Avoid relying on unnecessary medication all the time. Confront your issues, instead of covering them up with an ibuprofen and a band-aid. Talk to your doctor about your current symptoms, ALL of the medications your taking, as well as your history of addiction so you can come up with a reasonable treatment plan for your real medical issues.
4. Physical Stress
Feeling bad impairs our judgment and decision-making skills, and it also increases cravings for drugs and alcohol. Injuries, illness, stress, exhaustion, hunger, sleeplessness, and eating a poor diet can lead to relapse because these things weaken our bodies, and negatively affect our mood.
From here on out, be sure to take extra good care of your body. It’s well worth the effort because not only will you feel better and protect your long-term health, you’ll also be preventing addiction relapse.
Don’t worry, you don’t have to take a vow of celibacy or anything like that to heal from addiction. However, taking a short break from the dating scene during the first few months of recovery can really help. Since we are at the highest risk for relapse right after completing rehab, we have to be very, very careful about taking part in activities that are extremely emotional, like dating.
Creating intimacy is a beautiful part of life, but it often comes with a fair share of insecurity, failure, jealousy, and confusion. Not to mention, many people struggle with intimacy because it brings up traumatic memories from childhood and previous relationships. Those complicated feelings and memories that accompany dating can increase our risk for relapse.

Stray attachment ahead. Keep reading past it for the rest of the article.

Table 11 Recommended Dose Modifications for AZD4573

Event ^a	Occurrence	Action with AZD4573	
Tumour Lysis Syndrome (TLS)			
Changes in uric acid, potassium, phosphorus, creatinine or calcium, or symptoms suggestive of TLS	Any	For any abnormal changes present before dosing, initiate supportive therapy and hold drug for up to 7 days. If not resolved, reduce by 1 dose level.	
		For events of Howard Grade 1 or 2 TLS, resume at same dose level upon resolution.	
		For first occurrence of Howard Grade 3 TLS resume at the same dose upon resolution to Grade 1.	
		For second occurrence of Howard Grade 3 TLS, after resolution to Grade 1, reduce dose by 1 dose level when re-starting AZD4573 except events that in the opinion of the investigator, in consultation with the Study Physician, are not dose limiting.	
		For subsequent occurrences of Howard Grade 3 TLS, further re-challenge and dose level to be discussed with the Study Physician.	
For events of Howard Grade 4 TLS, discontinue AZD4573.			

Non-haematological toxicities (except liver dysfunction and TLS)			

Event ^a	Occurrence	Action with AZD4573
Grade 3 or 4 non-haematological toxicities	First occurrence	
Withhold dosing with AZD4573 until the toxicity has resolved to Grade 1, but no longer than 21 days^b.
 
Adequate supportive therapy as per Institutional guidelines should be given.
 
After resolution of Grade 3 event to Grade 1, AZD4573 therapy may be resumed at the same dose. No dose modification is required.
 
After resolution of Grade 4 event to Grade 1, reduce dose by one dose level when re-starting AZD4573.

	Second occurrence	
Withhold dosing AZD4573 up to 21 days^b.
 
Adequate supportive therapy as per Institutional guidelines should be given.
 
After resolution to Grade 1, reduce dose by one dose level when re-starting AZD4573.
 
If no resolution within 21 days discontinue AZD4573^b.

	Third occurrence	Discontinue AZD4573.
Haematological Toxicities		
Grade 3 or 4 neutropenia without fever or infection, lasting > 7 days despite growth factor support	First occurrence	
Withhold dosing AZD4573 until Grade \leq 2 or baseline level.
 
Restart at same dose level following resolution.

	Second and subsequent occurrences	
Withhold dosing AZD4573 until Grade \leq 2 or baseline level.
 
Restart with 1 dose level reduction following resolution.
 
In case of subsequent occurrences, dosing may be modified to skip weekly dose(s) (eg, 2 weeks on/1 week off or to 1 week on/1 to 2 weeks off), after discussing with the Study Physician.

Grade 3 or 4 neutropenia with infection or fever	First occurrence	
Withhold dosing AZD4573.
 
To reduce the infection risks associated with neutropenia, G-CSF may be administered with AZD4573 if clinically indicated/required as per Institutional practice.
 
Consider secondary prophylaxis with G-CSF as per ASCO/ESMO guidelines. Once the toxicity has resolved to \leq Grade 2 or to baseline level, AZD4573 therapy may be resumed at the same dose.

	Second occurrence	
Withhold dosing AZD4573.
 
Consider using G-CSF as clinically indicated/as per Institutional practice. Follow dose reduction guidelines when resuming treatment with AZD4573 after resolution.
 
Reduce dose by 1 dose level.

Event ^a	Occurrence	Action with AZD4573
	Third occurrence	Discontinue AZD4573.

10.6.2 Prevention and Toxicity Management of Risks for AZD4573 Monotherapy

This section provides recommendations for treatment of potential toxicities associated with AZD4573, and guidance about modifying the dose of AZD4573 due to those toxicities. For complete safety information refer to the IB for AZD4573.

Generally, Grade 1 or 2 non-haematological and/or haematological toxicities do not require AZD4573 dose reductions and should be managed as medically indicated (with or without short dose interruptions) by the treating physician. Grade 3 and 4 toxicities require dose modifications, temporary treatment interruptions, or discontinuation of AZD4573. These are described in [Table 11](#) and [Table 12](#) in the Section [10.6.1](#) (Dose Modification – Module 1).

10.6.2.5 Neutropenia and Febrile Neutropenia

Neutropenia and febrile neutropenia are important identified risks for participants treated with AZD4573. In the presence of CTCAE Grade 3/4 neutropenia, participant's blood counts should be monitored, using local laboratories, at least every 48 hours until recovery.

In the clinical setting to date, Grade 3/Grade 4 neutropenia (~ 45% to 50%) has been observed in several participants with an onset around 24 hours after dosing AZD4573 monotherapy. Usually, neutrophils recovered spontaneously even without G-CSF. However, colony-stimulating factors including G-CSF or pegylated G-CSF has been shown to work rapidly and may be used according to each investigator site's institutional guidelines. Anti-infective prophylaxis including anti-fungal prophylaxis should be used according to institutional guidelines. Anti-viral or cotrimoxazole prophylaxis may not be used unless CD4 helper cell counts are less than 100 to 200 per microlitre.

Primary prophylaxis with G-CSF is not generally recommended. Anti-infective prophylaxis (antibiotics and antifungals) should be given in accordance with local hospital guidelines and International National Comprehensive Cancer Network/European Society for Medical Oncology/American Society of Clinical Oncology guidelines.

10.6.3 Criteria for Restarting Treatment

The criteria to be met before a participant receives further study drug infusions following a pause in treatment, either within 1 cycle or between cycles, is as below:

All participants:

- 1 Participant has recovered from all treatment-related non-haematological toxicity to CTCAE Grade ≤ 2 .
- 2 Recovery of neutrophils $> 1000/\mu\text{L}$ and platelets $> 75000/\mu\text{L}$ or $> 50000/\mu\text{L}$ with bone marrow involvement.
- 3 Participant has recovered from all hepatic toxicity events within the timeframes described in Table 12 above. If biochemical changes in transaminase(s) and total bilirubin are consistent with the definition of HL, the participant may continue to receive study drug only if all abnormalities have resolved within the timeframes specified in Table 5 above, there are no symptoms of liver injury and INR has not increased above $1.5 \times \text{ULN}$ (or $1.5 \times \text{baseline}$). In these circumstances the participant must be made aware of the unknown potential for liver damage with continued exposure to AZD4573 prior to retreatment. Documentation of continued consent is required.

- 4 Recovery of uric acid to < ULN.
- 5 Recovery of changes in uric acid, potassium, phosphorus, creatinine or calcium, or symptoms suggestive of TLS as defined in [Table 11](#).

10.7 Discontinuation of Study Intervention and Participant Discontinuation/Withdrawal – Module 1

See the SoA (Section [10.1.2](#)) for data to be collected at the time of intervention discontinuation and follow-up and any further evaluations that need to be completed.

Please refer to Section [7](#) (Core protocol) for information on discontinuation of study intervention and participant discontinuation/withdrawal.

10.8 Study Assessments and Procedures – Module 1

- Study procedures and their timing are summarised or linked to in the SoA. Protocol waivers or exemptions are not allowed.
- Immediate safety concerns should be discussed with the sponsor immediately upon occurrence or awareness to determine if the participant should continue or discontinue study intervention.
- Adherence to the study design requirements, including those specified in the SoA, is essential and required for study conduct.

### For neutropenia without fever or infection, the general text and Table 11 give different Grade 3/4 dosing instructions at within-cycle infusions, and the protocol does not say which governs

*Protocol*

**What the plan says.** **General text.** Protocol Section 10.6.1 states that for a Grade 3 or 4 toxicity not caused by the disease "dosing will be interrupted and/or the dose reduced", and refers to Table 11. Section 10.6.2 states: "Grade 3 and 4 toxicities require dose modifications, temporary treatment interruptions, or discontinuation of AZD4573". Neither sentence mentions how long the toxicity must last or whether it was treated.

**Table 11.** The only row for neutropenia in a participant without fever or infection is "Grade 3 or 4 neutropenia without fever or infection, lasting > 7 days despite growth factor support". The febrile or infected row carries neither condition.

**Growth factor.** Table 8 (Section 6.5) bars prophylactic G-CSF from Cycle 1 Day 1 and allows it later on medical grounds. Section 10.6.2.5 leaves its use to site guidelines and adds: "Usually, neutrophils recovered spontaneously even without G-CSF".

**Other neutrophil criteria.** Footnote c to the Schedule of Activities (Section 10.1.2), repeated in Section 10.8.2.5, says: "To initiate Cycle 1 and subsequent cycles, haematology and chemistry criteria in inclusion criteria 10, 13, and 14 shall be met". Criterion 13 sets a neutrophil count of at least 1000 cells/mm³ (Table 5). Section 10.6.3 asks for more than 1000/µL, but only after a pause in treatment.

Take it easy for a while before you start a new love story, and focus on you for now.
6. Bars, Concerts and Parties
Many recovered addicts are able to visit places like these, but only after they’ve firmly established their new sober lifestyle. Bars, concerts, and parties are places where drugs or alcohol are present in a carefree type of environment make relapse seem tempting. Seeing other people let loose and become inebriated can understandably make you feel like doing the same.
For the first few months or years after rehab, stay away from places like these where substances are readily available. Look for fun sober events, and plan your social outings to places where drugs and alcohol aren’t a major part of the scenery.
7. Using “Less Extreme” Substances
Many recovering addicts are tempted to use “lighter” substances when they’re feeling cravings for their drug of choice. They may justify taking a puff of weed or half of a prescription pill because those things aren’t as bad as, say, crystal meth. While that may seem true, using lighter substances can still set you up for full-blown relapse.
Get Help Today
If you’re struggling to get by without a little hit of something, that means you’ve already emotionally and mentally relapsed and you’re only 1 step away from completely losing control.
Don’t minimize any form of your drug use. If you’re getting high, then you’re in a relapsed state and it’s time to reach for help. Contact our Los Angeles treatment center today to learn more about the healing process. It’s time to live the life you deserve.